Tuesday, 3 February 2009 | Pranav Soneji
Chanderpaul made his debut against England in Georgetown in 1994
Shivnarine Chanderpaul enjoys long stays, both at the crease and currently at the top of the Test cricket’s world rankings.
The West Indian star sits comfortably above the likes of Graeme Smith, Ricky Ponting, Kevin Pietersen or Sachin Tendulkar. But unlike them, he is the epitome of substance over style.
Considering the West Indies managed only one win in nine Tests in 2008, Chanderpaul’s coronation as the International Cricket Council’s Cricketer of the Year last September is nothing short of a remarkable achievement.
So if 2009 is anything like the previous two years, England’s biggest challenge in the Caribbean in the Test series which starts on Wednesday will be penetrating fortress Chanderpaul.
In his last two series against England, the left-hander has averaged 72.83 and an astonishing 148.67 – even the great Don Bradman could not match the latter over a single series.
In the 2007 series in England, he averaged nearly 12 hours at the crease in total, compiling 448 mostly unspectacular, yet equally priceless runs.
“He doesn’t give anything away,” England fast bowler Ryan Sidebottom has said. “Even when you beat the bat, he still hangs in there.
“Nothing seems to affect him and if you are slightly off line, he will punish you.
“He plays the ball very late, which may be why he plays and misses quite a bit because he doesn’t follow the ball. You have just got to be patient yourself and make him play as much as possible.”
Attempting to describe Chanderpaul’s technique to someone who has never seen him bat without using the word “unorthodox” is impossible.
The bail-bashing ritual to mark his guard which greets his arrival at the crease, the tweak of the pad, the doff of the helmet, the periscope back lift with his feet pointing towards mid-on – it’s all so, well, un-West Indian.
He may not possess the savage butchery of Sir Vivian Richards or Clive Lloyd, nor the artistic finesse of Brian Lara or Rohan Kanhai.
But after 20 Test hundreds and and 50 half-centuries, Chanderpaul has become one of the all-time Caribbean greats.
The 34-year-old shares his name with the Hindu God Shiva, but their temperaments are polar opposites.
Shiva is the destroyer, known for his untamed passion which leads him to extremes in behaviour; while Shiv is the creator, known to frustrate opponents with his crab-like stance as impenetrable as it is unique in tranquil and serene fashion.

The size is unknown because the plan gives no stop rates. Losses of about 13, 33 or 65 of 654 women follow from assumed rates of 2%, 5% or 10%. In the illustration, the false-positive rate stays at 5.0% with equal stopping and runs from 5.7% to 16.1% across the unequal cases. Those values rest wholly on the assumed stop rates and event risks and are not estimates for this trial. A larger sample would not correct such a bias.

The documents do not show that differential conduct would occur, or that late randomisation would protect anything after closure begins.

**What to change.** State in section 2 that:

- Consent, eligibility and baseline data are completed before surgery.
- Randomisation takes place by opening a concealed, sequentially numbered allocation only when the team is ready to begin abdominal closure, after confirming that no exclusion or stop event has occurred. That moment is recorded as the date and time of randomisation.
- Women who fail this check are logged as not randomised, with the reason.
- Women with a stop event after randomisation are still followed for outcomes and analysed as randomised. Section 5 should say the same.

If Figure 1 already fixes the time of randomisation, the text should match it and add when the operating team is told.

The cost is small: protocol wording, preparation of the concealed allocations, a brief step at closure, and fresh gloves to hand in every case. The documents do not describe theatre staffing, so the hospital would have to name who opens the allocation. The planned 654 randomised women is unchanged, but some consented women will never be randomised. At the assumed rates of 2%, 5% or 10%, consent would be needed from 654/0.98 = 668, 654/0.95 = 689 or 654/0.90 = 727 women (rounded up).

Yet Shiva the destroyer has had a profound effect on Shiv the creator.
A devoutly spiritual man born to Indo-Caribbean parents in Guyana, Chanderpaul has a picture of Shiva in his right pocket every time he bats.
And occasionally, creator turns destroyer – a 67-ball century against Australia in 2003, the fourth fastest in Test history, or smashing a six to win a one-day match off the last ball against Sri Lanka in Port of Spain in April last year. p>Chanderpaul has always been obdurate, but his adhesive qualities have become almost Superglue-like in the past two years.
And according to former England international Graeme Thorpe, Chanderpaul’s greatest strength is his simplistic approach to batting.
“He has worked his game out – he understands how to build an innings,” Thorpe told BBC Sport.
“He’s patient when he needs to be, knows the areas where he is strong, when to get out of the way of quick bowling and when to take it on.
“He also has an incredible amount of mental strength.
“He is able to clear his mind after each ball – whether he has hit it for four, six, played a horrendous swipe or been beaten by an absolute jaffa.”
Despite his unique style, Chanderpaul is a refreshingly uncomplicated cricketer. Take the two dark patches under his eyes when batting emblazoned with a sponsor’s logo.
An elaborate ruse at publicity from a savvy agent? Not quite – turns out he bought the stickers at a supermarket because he needed something to reduce the glare when he was batting.
Very no-nonsense. Very Chanderpaul.
Source: BBC Sport